The report sets out a number of recommendations which the Commission and EEAS should address when undertaking the necessary review of PEGASE DFS.

Notes to the editors:

European Court of Auditors (ECA) special reports are published throughout the year, presenting the results of selected audits of specific EU budgetary areas or management topics.

This special report (SR 14/2013) is entitled “European Union Direct Financial Support to the Palestinian Authority”. The ECA examined how well the EEAS and the Commission managed the PEGASE Direct Financial Support (DFS) to the Palestinian Authority. The audit focused on the design and implementation arrangements for PEGASE DFS as well as the results of PEGASE DFS and their sustainability.

The audit concluded that the Commission and EEAS had succeeded in implementing direct financial support to the Palestinian Authority in difficult circumstances but that a number of aspects of the current approach are increasingly in need of an overhaul. While some important results have been achieved their sustainability is in doubt without major revisions to the current approach. As part of these revisions, the PA also has to be encouraged to undertake more reforms, notably in relation to its civil service. At the same time, a way needs to be found to bring Israel to take the necessary steps to help ensure that PEGASE DFS is effective.

Based on its findings, the ECA recommends that:

  • the EEAS and Commission should strengthen the programming of future PEGASE DFS, specifically by: linking it more closely to the new EU-PA-Action Plan; planning allocations on a multiannual basis; developing performance indicators, particularly in the areas of health, education and PFM, to better assess and demonstrate its results.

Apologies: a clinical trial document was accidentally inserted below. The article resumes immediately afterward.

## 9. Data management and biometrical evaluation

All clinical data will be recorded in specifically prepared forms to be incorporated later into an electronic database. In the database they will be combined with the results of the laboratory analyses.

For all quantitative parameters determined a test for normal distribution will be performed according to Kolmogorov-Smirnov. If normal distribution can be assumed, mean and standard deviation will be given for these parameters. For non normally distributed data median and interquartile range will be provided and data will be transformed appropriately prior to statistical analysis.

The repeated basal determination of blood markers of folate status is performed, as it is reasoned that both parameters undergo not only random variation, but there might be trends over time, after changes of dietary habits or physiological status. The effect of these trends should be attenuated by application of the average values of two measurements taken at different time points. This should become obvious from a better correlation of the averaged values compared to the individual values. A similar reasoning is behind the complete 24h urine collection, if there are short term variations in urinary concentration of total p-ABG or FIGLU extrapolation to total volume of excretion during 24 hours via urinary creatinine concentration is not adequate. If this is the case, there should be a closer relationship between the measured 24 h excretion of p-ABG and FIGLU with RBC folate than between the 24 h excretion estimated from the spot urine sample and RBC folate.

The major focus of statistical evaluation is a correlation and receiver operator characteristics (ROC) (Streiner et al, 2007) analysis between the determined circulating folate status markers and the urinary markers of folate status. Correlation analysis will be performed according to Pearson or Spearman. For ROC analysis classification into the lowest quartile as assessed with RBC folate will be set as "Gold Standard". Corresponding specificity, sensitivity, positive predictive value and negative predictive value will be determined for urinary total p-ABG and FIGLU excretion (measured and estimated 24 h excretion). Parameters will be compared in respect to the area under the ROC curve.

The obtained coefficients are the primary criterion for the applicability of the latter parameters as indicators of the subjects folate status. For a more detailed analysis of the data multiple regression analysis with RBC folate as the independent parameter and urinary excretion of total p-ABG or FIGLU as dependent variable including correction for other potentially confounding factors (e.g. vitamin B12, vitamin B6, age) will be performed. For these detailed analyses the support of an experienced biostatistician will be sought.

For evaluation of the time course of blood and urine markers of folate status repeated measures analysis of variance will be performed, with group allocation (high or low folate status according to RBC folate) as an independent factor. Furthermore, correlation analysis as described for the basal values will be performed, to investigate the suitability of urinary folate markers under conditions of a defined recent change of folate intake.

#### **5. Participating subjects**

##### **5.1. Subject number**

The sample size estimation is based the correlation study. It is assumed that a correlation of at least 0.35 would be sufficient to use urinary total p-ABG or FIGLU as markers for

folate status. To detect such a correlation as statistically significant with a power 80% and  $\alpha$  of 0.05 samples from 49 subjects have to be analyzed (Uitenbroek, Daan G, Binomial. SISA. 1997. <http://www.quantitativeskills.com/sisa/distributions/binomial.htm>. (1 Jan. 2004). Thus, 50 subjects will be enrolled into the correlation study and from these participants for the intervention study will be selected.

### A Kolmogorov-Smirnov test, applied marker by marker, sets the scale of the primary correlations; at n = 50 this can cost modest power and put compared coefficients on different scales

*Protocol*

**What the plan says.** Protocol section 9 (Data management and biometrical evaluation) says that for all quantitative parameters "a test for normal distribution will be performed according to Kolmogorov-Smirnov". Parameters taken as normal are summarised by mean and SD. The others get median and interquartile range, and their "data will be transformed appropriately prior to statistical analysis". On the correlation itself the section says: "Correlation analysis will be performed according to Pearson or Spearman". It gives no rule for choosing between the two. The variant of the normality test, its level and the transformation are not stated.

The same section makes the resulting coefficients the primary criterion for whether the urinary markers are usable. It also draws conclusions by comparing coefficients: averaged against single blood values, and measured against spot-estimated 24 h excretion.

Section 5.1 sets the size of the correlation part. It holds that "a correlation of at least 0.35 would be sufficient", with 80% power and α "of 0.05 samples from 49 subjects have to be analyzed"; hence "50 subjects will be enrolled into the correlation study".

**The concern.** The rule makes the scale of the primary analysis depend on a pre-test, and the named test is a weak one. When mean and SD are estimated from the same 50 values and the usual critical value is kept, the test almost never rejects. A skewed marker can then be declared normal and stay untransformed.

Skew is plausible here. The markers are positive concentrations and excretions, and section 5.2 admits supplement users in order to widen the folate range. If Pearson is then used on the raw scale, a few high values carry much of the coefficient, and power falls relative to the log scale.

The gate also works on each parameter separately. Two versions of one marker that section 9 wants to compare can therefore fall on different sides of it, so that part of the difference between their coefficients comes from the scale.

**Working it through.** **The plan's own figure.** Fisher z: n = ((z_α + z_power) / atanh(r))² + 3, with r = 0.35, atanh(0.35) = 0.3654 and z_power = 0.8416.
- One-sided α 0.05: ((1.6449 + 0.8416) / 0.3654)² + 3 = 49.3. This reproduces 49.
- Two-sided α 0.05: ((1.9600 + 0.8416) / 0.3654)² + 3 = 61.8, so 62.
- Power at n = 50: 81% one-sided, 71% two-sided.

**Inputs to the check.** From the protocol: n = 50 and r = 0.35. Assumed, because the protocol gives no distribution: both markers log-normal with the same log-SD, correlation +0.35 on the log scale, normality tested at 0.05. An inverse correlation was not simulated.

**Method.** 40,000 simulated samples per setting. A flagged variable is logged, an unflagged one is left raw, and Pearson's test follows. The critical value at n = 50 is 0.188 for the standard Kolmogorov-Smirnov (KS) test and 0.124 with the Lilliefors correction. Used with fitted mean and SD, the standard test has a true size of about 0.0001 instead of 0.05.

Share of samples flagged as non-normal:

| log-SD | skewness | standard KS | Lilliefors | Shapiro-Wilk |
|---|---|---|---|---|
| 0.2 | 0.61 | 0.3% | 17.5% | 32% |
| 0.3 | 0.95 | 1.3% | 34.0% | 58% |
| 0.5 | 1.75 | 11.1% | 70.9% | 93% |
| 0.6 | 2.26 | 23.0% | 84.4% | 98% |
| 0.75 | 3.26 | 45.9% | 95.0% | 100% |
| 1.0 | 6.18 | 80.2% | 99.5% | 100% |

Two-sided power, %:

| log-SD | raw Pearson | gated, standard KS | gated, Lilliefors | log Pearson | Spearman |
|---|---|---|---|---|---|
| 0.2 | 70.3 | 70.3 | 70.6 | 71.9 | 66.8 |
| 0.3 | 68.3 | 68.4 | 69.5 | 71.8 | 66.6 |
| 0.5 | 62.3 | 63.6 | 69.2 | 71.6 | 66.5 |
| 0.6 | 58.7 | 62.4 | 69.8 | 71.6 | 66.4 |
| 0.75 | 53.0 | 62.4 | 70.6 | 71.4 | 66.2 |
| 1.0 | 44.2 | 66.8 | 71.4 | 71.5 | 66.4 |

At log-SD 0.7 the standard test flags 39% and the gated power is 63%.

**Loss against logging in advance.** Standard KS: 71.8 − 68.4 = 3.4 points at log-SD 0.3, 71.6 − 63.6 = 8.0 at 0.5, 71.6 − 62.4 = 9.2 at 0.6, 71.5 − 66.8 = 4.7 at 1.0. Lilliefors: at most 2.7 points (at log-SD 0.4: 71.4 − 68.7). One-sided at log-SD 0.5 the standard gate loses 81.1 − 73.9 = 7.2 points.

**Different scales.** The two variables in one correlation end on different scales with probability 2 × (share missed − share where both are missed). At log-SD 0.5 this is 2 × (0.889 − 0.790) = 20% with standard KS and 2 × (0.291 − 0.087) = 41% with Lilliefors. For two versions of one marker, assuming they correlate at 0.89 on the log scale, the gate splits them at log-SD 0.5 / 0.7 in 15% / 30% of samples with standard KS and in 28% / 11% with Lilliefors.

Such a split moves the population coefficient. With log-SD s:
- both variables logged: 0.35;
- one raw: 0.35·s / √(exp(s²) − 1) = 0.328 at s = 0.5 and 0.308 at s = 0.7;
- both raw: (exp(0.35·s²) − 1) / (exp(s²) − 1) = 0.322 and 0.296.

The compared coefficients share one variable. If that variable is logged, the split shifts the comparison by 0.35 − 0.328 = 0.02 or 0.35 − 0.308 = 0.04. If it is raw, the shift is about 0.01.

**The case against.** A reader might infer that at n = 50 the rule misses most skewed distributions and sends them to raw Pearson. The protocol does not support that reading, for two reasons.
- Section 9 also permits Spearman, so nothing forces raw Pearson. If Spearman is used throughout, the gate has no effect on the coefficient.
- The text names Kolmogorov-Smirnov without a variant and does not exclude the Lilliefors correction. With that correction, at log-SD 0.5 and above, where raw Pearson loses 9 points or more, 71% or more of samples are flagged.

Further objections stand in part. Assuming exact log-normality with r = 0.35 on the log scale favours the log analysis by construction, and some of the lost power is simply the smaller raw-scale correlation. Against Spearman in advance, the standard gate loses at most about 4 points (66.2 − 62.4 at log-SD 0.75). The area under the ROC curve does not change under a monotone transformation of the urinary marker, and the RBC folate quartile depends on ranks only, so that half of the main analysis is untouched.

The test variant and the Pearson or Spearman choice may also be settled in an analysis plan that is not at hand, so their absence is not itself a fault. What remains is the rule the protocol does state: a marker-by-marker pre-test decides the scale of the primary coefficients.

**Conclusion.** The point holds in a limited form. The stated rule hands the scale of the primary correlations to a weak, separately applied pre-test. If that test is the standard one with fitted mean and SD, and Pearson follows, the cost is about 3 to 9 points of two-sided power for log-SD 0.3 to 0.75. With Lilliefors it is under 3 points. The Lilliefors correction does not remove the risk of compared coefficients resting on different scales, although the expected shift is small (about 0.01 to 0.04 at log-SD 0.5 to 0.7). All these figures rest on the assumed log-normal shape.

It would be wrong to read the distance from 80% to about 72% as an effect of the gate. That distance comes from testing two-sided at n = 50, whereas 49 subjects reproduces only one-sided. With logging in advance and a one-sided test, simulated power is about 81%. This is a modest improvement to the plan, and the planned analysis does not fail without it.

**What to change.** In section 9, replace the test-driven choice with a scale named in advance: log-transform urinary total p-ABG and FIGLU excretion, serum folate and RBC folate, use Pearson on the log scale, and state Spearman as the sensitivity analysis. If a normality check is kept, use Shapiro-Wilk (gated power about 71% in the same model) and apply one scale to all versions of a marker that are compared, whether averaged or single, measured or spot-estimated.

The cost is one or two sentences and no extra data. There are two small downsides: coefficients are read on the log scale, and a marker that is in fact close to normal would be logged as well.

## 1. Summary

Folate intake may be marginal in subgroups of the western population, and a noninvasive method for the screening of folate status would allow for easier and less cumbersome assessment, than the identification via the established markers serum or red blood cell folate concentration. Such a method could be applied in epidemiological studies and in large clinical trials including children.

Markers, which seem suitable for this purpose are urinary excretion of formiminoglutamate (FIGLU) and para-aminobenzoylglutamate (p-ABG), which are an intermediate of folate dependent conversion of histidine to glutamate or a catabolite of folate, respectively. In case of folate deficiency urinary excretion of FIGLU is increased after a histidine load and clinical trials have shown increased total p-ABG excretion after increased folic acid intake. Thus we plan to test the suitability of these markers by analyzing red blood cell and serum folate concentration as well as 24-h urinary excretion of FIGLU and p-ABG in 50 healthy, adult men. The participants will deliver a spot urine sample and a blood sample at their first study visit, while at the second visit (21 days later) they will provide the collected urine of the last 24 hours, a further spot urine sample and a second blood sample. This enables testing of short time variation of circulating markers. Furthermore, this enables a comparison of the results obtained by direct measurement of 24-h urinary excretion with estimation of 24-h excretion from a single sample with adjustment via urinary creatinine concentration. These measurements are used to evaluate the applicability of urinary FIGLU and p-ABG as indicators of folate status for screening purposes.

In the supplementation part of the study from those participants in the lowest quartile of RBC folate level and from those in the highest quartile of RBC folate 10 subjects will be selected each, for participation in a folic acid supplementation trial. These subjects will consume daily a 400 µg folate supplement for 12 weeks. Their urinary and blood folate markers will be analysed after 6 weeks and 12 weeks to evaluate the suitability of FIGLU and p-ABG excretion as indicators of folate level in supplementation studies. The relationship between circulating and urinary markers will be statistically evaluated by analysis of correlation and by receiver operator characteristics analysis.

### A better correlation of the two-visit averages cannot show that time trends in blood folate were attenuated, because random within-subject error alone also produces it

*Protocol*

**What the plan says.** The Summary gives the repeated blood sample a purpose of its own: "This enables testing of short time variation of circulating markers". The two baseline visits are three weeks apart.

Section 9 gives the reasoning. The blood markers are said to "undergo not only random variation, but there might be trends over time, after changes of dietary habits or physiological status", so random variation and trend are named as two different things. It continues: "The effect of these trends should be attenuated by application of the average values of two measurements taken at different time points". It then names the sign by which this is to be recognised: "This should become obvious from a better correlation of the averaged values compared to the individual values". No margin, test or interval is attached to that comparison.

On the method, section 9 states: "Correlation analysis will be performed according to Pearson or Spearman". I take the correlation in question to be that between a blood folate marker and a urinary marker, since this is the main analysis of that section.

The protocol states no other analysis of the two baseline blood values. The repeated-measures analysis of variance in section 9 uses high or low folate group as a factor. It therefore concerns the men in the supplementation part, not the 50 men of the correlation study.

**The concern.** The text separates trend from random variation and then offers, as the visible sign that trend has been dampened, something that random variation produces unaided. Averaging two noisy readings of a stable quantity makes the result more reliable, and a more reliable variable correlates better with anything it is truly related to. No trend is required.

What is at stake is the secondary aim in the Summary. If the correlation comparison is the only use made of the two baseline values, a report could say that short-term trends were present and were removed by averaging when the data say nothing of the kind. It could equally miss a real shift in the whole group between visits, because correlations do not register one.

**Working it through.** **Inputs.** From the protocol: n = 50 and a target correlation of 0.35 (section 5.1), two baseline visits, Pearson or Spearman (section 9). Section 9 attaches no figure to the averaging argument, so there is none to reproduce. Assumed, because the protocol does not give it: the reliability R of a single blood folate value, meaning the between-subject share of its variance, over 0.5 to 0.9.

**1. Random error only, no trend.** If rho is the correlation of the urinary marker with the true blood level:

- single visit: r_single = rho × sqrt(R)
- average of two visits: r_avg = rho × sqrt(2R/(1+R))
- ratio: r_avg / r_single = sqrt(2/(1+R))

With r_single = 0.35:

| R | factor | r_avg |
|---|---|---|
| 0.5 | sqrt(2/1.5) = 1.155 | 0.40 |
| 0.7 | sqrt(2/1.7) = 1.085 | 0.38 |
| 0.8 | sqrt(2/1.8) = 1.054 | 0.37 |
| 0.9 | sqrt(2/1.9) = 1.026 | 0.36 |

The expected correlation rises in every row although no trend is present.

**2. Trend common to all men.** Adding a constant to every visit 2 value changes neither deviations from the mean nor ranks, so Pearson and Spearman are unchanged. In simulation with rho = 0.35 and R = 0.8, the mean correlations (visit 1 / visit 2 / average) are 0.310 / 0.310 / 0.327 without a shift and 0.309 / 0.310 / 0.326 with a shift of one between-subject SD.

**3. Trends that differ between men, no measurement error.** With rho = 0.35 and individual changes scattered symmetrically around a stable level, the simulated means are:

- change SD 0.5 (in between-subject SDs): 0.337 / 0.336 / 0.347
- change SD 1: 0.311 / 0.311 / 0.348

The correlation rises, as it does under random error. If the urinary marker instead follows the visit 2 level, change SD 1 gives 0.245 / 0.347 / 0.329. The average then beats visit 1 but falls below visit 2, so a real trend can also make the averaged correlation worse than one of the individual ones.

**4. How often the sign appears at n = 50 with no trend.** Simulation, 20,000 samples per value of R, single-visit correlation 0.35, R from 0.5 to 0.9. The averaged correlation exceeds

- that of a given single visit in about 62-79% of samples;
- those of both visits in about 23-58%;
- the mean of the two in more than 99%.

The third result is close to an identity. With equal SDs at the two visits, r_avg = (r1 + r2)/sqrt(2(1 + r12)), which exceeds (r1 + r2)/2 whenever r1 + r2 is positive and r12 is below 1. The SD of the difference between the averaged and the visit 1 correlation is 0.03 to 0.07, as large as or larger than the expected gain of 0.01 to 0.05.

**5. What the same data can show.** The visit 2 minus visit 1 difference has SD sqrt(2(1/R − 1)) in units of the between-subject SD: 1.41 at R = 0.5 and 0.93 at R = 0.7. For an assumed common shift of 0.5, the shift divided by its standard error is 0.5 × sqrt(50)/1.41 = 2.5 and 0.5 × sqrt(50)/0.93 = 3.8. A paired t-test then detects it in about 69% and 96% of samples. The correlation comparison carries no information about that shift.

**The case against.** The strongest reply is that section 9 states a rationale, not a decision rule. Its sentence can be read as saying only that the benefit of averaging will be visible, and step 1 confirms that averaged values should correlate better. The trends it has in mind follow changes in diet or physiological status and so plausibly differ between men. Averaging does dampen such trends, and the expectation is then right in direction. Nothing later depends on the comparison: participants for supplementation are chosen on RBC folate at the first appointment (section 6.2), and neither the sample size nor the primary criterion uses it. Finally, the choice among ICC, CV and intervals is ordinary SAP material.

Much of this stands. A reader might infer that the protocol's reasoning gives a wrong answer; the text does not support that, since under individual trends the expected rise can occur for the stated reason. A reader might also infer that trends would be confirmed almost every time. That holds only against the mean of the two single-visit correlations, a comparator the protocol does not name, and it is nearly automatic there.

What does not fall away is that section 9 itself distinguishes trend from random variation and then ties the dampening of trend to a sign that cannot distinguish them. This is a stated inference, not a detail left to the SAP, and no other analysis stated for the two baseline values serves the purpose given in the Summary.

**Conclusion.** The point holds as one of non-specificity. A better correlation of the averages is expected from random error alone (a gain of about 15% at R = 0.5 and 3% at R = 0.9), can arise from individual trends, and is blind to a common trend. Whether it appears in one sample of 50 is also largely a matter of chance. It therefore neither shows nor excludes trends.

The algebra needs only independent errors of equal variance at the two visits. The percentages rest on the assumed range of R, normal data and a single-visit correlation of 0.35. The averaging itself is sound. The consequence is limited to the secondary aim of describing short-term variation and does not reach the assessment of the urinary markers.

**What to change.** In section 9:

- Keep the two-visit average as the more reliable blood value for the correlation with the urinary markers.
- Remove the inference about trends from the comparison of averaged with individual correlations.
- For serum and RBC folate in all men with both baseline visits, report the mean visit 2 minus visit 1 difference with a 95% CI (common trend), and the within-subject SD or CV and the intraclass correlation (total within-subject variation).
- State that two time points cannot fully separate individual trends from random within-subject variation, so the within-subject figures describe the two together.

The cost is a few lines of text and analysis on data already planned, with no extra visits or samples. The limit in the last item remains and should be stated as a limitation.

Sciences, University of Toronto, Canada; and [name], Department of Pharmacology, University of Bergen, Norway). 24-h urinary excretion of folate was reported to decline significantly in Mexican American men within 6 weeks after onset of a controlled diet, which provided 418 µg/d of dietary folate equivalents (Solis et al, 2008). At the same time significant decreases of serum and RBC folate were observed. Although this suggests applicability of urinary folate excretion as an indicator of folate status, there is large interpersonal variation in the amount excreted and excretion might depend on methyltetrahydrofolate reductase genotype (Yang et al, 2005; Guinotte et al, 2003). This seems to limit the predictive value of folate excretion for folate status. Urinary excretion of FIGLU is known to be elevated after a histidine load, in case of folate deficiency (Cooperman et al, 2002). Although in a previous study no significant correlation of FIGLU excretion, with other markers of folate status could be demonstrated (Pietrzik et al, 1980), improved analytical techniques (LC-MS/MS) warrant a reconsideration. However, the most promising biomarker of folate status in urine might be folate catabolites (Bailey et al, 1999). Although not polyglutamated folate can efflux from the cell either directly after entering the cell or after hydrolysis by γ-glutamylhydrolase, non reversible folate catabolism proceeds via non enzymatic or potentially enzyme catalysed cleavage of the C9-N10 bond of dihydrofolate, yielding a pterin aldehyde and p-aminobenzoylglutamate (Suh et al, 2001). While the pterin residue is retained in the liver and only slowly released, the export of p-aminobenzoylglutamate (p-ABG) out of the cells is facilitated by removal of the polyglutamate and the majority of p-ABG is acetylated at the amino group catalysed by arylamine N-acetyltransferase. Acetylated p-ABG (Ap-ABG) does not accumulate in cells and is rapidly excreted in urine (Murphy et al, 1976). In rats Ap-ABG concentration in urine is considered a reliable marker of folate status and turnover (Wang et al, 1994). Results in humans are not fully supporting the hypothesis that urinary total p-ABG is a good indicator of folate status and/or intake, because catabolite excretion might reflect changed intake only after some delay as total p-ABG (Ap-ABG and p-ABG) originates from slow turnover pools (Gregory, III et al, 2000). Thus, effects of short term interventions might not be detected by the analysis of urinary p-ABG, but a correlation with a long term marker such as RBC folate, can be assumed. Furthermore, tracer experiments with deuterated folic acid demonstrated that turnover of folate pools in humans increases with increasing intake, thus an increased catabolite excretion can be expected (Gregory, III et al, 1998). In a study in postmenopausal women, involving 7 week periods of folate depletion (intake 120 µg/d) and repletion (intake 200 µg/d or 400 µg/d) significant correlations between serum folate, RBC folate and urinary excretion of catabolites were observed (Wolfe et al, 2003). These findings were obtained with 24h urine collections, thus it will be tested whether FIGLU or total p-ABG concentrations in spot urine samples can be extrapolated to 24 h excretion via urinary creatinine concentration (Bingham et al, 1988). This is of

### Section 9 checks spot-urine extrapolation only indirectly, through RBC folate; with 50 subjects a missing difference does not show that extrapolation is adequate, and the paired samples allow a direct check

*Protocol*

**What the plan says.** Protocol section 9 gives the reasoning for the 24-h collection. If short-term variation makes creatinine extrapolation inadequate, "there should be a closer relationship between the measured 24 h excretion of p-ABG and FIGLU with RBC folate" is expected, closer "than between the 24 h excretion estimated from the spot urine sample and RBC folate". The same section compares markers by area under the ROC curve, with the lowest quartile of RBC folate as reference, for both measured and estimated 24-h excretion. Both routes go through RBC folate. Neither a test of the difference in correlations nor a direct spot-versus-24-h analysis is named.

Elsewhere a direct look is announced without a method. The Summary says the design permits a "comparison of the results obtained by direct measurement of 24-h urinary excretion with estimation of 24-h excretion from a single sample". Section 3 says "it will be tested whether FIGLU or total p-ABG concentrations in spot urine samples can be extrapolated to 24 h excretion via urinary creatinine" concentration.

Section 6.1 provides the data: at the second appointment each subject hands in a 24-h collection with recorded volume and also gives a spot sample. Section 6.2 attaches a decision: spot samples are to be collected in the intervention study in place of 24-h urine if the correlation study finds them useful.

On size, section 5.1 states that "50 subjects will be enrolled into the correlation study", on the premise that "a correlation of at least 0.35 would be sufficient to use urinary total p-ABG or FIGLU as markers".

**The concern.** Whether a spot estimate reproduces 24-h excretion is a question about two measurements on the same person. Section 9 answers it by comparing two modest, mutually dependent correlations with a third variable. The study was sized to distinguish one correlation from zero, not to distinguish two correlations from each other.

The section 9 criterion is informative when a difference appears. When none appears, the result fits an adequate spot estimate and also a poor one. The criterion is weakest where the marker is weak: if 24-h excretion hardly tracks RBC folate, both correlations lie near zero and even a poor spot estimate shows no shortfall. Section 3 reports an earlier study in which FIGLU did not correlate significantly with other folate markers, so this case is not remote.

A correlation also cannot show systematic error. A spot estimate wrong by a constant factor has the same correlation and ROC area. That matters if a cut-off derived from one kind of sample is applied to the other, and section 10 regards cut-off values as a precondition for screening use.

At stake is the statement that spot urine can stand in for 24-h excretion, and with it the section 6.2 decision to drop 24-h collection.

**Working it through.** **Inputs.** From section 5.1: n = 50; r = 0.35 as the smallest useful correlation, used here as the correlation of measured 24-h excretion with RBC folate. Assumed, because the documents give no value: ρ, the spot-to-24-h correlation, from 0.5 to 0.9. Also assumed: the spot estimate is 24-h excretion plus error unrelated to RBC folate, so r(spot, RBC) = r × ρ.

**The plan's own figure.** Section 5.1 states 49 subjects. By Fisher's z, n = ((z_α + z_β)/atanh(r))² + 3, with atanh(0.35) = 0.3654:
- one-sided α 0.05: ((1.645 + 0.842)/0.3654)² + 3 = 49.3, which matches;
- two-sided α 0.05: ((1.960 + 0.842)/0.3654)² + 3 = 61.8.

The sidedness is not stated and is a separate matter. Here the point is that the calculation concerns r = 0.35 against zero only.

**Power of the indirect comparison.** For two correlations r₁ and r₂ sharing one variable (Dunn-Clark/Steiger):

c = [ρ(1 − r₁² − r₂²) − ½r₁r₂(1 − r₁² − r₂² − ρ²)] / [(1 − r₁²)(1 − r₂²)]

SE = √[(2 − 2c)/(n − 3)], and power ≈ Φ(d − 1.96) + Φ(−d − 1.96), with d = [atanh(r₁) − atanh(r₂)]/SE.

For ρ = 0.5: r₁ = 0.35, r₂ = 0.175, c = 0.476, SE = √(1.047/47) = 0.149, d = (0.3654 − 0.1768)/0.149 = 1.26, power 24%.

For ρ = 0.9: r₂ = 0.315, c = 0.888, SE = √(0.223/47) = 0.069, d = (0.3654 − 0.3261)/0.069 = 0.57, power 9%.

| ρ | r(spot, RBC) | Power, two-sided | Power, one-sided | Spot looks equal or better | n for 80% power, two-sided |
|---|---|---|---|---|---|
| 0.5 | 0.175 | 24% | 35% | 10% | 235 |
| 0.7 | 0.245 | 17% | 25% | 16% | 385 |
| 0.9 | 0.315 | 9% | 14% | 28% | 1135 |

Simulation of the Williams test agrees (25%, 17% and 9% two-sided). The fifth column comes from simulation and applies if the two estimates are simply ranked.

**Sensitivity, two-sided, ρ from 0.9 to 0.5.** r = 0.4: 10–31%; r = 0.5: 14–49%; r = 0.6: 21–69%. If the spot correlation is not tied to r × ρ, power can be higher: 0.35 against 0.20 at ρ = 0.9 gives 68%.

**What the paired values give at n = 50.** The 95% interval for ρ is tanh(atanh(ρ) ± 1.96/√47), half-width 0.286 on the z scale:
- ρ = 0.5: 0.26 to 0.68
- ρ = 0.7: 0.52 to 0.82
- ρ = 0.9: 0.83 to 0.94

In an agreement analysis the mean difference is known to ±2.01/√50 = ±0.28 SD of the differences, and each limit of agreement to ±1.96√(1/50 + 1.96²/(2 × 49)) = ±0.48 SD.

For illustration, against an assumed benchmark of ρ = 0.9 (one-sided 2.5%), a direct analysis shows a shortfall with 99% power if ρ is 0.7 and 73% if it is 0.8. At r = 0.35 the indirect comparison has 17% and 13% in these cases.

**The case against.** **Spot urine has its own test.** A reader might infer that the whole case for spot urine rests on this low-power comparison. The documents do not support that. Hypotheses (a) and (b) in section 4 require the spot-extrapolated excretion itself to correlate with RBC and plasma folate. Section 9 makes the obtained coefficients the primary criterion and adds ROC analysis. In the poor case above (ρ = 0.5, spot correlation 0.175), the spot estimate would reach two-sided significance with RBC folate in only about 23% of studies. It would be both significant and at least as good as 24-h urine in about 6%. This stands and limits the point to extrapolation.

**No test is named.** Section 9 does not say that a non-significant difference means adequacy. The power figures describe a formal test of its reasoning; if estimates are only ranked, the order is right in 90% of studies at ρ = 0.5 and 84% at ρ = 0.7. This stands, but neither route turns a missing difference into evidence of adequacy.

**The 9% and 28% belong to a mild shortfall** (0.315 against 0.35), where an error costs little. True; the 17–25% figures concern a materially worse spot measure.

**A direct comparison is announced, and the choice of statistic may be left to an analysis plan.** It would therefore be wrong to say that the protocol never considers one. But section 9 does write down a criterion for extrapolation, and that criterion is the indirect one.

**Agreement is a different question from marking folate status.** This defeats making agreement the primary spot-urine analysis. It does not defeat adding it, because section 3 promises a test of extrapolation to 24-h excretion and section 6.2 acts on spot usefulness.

• the Commission should reduce the costs of administering PEGASE DFS by: using competitive tendering for contracts relating to the management and control of PEGASE DFS whenever feasible; simplifying the PEGASE DFS management system by making the EU Representation in Palestine responsible for administering the PEGASE database and taking over some of the checks currently outsourced.

  • the EEAS and Commission should apply conditionality to future PEGASE DFS, specifically by linking it to concrete progress by the PA on civil service reform and public finance management reform.

  • the EEAS and Commission should reach an agreement with the PA for the funding of salaries and pensions from PEGASE DFS for civil servants in Gaza to be discontinued and redirected to the West Bank.

  • the EEAS and Commission in conjunction with the broader donor community, should further engage with Israel, within the framework of broader EU-Israeli cooperation, in order to determine what steps Israel needs to take to ensure PEGASE DFS is more effective.

Contact:

Aidas Palubinskas

Press Officer European Court of Auditors

Desk: +352 4398 45410 Mobile: +352 621 552224

press@eca.europa.eu www.eca.europa.eu Twitter: @EUAuditorsECA